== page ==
ST. CLOUD – After the accident, coach Bob Motzko immediately began pondering how to give Drew LeBlanc the emotional support he would require. The St. Cloud State redshirt senior had suffered a gruesome compound fracture of his lower left leg — both bones broken, protruding through his skin — and was facing seven months of rehabilitation.
LeBlanc had surgery following that game against Wisconsin on Nov. 5, 2011, and his coach expected he would want to take time off from school. Two days later, Motzko arrived at practice to find LeBlanc at the rink in a wheelchair.
“When a player gets injured and is done for a while, you have to support him,’’ Motzko said. “But he supported us. He never left our side. I remember watching him do that and thinking, ‘That’s not normal.’ ’’
That thought has reoccured to Motzko at times since. By going above and beyond the norm, Le-Blanc has helped steer St. Cloud State to its first appearance in the Frozen Four, beginning Thursday in Pittsburgh with a semifinal game against top-ranked Quinnipiac.
The Hermantown, Minn., native chose to return to the Huskies for a fifth season rather than turn pro. He welcomed a pair of freshmen as linemates, guiding them toward breakout seasons. A winner of multiple academic awards, LeBlanc also has been student-teaching at two schools while being named a top-three finalist for the Hobey Baker Award and WCHA player of the year.
Rather than lamenting his fate, LeBlanc spent last season dispensing advice and encouragement to his teammates while rehabilitating. LeBlanc said he instantly knew he wanted to return, and he is delighted to be co-captain of a team that has secured a 25-15-1 record as well as the first WCHA regular-season championship — shared with the Gophers — and first NCAA regional title in program history.
A much better finish
“No athlete wants to go out like that, playing 10 games and then watching the rest of the year,’’ said LeBlanc, who leads the nation with 37 assists and is seventh in scoring with 50 points. “It was a hard year for me, but I remained optimistic through the whole thing.
“The way this year has turned out, breaking my leg last year was almost a blessing in disguise. It’s been a great ride.’’
Even before the injury, Motzko could see LeBlanc’s uncommon devotion to St. Cloud State and to discovering his potential as a player. This year, the coach’s appreciation deepened as LeBlanc mentored rookie linemates Jonny Brodzinski and Kalle Kossila and reached career highs in several statistical categories, including plus-minus (plus-14) and goals (13).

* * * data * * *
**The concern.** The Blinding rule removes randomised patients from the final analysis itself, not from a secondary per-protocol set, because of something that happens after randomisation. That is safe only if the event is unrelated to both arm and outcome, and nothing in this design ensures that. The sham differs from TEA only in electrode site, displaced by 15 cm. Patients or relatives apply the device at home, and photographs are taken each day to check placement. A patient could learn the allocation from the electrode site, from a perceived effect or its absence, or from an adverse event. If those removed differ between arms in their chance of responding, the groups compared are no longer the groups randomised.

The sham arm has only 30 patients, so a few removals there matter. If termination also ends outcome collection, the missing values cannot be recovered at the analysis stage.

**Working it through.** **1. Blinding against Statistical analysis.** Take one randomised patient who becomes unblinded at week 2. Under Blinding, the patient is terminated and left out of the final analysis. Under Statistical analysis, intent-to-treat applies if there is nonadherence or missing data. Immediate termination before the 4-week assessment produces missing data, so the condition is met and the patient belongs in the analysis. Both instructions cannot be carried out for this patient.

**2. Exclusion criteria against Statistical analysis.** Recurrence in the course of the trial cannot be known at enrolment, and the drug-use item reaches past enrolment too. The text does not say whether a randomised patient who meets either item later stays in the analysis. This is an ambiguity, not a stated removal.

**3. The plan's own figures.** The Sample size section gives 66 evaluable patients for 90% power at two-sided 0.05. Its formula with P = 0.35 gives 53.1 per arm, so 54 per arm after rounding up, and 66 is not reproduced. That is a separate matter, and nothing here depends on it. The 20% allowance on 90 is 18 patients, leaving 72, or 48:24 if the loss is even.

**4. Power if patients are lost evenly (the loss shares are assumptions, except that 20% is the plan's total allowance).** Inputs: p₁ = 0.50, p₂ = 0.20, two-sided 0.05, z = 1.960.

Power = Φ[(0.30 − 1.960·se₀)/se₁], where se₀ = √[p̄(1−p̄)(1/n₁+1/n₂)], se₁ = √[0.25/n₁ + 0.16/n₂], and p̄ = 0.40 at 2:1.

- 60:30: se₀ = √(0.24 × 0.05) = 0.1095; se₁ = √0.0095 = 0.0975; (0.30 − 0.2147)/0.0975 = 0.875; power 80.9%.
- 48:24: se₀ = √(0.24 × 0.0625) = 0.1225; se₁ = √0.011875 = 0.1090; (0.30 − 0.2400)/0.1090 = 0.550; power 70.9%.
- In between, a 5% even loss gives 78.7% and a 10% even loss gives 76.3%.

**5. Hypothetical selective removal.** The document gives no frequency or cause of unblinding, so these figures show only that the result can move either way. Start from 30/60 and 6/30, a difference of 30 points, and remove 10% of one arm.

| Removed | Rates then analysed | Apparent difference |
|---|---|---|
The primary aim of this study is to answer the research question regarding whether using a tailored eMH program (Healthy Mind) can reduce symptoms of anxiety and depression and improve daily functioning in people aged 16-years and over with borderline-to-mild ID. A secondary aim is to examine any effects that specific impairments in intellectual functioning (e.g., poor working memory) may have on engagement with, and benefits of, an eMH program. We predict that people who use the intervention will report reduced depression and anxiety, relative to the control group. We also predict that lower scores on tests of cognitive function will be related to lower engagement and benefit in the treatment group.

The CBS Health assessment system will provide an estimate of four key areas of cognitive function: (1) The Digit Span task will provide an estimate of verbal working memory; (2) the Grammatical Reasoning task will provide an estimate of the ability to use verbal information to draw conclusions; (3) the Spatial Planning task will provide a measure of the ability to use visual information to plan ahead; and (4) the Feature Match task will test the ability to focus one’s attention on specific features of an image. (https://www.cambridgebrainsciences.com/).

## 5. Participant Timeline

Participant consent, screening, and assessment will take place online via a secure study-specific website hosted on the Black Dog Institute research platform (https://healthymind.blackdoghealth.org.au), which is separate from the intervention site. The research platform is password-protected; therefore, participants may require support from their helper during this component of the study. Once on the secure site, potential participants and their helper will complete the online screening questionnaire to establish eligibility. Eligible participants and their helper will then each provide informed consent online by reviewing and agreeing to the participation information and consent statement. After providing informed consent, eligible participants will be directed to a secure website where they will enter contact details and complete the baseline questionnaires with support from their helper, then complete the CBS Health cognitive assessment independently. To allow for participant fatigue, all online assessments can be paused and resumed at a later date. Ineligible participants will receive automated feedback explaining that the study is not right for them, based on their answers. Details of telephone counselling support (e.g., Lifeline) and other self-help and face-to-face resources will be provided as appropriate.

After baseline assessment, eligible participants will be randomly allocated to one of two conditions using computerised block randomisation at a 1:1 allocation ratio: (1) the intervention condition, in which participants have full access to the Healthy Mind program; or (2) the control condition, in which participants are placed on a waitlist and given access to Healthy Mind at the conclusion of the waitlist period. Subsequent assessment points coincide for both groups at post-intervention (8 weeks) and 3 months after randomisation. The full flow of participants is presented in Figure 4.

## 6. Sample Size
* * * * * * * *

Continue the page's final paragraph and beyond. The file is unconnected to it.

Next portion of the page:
“We wouldn’t be [in the Frozen Four] today if he wouldn’t have come back,’’ Motzko said. “He could have signed [a pro contract] after his junior year. And taking his senior year away, that ripped his heart out. By coming back, he sacrificed for our university and our team, and that’s something you don’t see today. I couldn’t be happier for him.’’
LeBlanc grew up in the shadow of Minnesota Duluth, where his mother, Paula, worked in the athletic department. Though LeBlanc considered becoming a Bulldog, Motzko sold him on a Huskies program with big aspirations.
During his junior season, LeBlanc scored 39 points in 38 games, which got him invited to the Chicago Blackhawks’ NHL development camp and fueled expectations for a grand senior year. The injury happened in the 10th game while he was chasing a puck. Though several weeks passed before he could even ride an exercise bike, he came to the locker room every day and spent practices on the bench.
A history maker
The second player in program history to become a top-three finalist for the Hobey Baker Award, given to the top player in Division I college hockey, LeBlanc has set a Huskies career record with 169 games played and is second in career assists (105) and sixth in career points (147). He has had Brodzinski, Kossila or both on his line most of this season. With the help of his passes and his guidance, Brodzinski has scored a team-high 22 goals, Kossila 15.
“Sometimes, I’ll just be at the net, and the puck will somehow find my stick,’’ Brodzinski said. “I don’t know how he does it. He made us comfortable and got us into the flow of things right away.’’
That ability serves LeBlanc well in his off-ice pursuits, too. The first person to win both the WCHA’s player of the year and student-athlete of the year awards, he teaches algebra at St. Cloud Apollo High School every weekday he is not on the road with the Huskies. LeBlanc’s father, Guy, is a math instructor at Hermantown High School, and Todd Theisen — who teaches three of LeBlanc’s classes at Apollo — said his gifts as a student teacher have outshined his stardom among the students.